A Global Youth Ambassador from the USA talks about an event that spotlighted the need to focus on investment in primary education.
At a breakfast event held by the Global Business Coalition for Education held in Washington on April 19, the objective was to realise just how access to education breeds opportunity – particularly within the scope of primary education.
The event brought together top leaders from a variety of disciplines, including Amina Mohammed from the United Nations and Kristalina Georgieva from the World Bank. It urged the unification of the public and private sectors in the fight to strengthen education on a global scale.
“Collaboration on education cannot wait,” Mohammed insisted. Indeed, it cannot and must not – 90% of the brain is formed by the time a child becomes five years old and an ever-growing global population stresses the need for a more devoted focus on primary education, education’s transformational harness and ensuring access of opportunity for all.
Barriers to education manifest themselves in different ways. By starting at the bottom of Maslow’s Hierarchy of Needs, existential barriers are the most immediate and detrimental blockers to education.
Filippo Grandi of the United Nations High Commissioner for Refugees (UNHCR) commented on the overall situation for refugee children – “the statistics are still very bad” – and illustrated the situation for many refugee children in Lebanon.
In a world that increasingly places value on a highly skilled labour force, and when only 1% of refugees overall attend college as compared with 30% of the overall population, the need for inclusive policies has never been so pertinent.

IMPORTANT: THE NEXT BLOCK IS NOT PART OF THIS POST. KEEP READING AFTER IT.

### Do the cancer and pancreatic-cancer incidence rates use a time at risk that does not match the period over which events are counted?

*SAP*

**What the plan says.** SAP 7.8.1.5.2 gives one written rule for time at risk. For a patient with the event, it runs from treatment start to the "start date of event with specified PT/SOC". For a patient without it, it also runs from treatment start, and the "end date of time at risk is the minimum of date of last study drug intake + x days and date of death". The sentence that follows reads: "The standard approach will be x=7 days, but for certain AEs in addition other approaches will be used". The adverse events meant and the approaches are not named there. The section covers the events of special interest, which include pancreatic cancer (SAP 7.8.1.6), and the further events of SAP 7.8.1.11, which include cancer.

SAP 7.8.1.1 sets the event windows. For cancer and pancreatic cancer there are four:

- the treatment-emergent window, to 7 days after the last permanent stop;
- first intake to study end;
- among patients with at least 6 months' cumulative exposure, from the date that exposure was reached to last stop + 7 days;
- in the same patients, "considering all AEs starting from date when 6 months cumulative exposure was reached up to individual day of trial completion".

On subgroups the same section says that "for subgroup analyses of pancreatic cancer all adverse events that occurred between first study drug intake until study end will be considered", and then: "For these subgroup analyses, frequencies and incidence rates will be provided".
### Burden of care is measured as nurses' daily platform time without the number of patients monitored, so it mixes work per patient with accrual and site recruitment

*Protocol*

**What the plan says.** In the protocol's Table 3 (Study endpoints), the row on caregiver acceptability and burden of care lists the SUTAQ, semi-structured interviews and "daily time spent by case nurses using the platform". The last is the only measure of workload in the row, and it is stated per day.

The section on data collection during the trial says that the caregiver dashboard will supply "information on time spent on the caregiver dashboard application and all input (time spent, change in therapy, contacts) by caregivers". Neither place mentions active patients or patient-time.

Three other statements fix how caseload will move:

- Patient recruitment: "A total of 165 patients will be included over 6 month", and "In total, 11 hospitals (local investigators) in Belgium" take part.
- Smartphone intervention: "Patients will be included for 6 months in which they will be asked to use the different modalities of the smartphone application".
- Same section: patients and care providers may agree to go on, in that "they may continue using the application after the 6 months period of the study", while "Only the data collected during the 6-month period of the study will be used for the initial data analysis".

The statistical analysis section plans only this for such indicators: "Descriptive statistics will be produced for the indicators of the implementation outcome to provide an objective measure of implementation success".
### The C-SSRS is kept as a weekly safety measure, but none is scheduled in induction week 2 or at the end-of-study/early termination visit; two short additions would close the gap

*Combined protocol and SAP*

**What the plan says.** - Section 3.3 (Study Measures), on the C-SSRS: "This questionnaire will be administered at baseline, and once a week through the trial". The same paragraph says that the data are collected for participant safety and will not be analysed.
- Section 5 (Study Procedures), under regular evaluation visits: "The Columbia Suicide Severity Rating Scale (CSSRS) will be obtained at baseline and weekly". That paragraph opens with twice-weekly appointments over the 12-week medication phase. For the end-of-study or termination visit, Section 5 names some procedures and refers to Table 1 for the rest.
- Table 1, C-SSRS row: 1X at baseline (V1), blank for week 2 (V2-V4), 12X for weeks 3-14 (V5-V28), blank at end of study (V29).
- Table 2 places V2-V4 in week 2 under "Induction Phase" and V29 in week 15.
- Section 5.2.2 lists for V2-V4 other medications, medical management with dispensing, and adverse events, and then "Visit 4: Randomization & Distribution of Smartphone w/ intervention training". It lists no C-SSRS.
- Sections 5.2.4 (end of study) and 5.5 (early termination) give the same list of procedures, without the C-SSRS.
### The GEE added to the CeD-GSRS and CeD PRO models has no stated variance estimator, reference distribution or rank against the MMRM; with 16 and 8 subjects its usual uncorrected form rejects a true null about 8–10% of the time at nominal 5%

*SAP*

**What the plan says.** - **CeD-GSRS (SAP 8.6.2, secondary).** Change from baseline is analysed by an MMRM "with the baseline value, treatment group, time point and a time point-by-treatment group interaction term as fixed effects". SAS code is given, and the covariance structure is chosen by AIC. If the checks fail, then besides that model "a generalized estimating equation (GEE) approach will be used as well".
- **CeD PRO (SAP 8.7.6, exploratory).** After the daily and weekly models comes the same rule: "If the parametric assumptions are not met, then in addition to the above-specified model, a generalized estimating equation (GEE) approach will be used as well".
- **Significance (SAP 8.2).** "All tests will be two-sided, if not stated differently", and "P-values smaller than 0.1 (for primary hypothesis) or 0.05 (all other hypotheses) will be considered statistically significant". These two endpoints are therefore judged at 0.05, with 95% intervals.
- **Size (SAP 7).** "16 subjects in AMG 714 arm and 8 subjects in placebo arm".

In a recent publication by Theirworld, it was found that “refugee children are five times more likely to be out of school than non-refugee children”.
Annemiek Hoogenboom, Country Director of the People's Postcode Lottery, spoke about the importance of healthy food and its impact on education, as well as providing competitive environments through sports.
And those who should have a seat at the table? For starters, children around the world.
Researchers at the University of Cambridge recently found that UNICEF allocates less than 1% of the official development assistance (ODA) it receives for early childhood development (ECD) to pre-primary education.
Mohammed underscored the importance of also including educators in the discussion, and ensuring that teachers are adequately equipped with training and resources.
Finally, Sigrid Kaag Minister for Foreign Trade and Development of the Netherlands, touched upon the “growing number of young people that are lost” and “marginalised groups”, and suggested vocational opportunities as a way to learn applied trades.
For those, particularly in the private sector, who view investments in human capital as a threat to the bottom line, David Boutcher from Reed Smith offered the following insight: “This needs to be a part of the strategic plan of the company itself.
"How are companies going to pursue [diversity in the workplace] if they don’t pursue educating their workforce? It makes sense for their business and it needs to be an inherent part of the way they plan their business going forward”.
Mohammed also noted that “we need to be much more innovative in finding sustainable financing.”
It bears repeating – knowledge is opportunity. Ensuring that the world’s constituents alike have equal access to education results in a net positive.
In my capacity as a Global Youth Ambassador for Theirworld, I pride myself in working alongside passionate individuals committed to ensuring access of opportunity and education to all.
This breakfast event personally shone light on the fact that it is never too early for social, financial and policy investments in human capital and the dire need for this conversation to be taking place at a greater scale.
To echo Mohammed’s positive call to action: “For every challenge, there are 10 opportunities to turn that around.”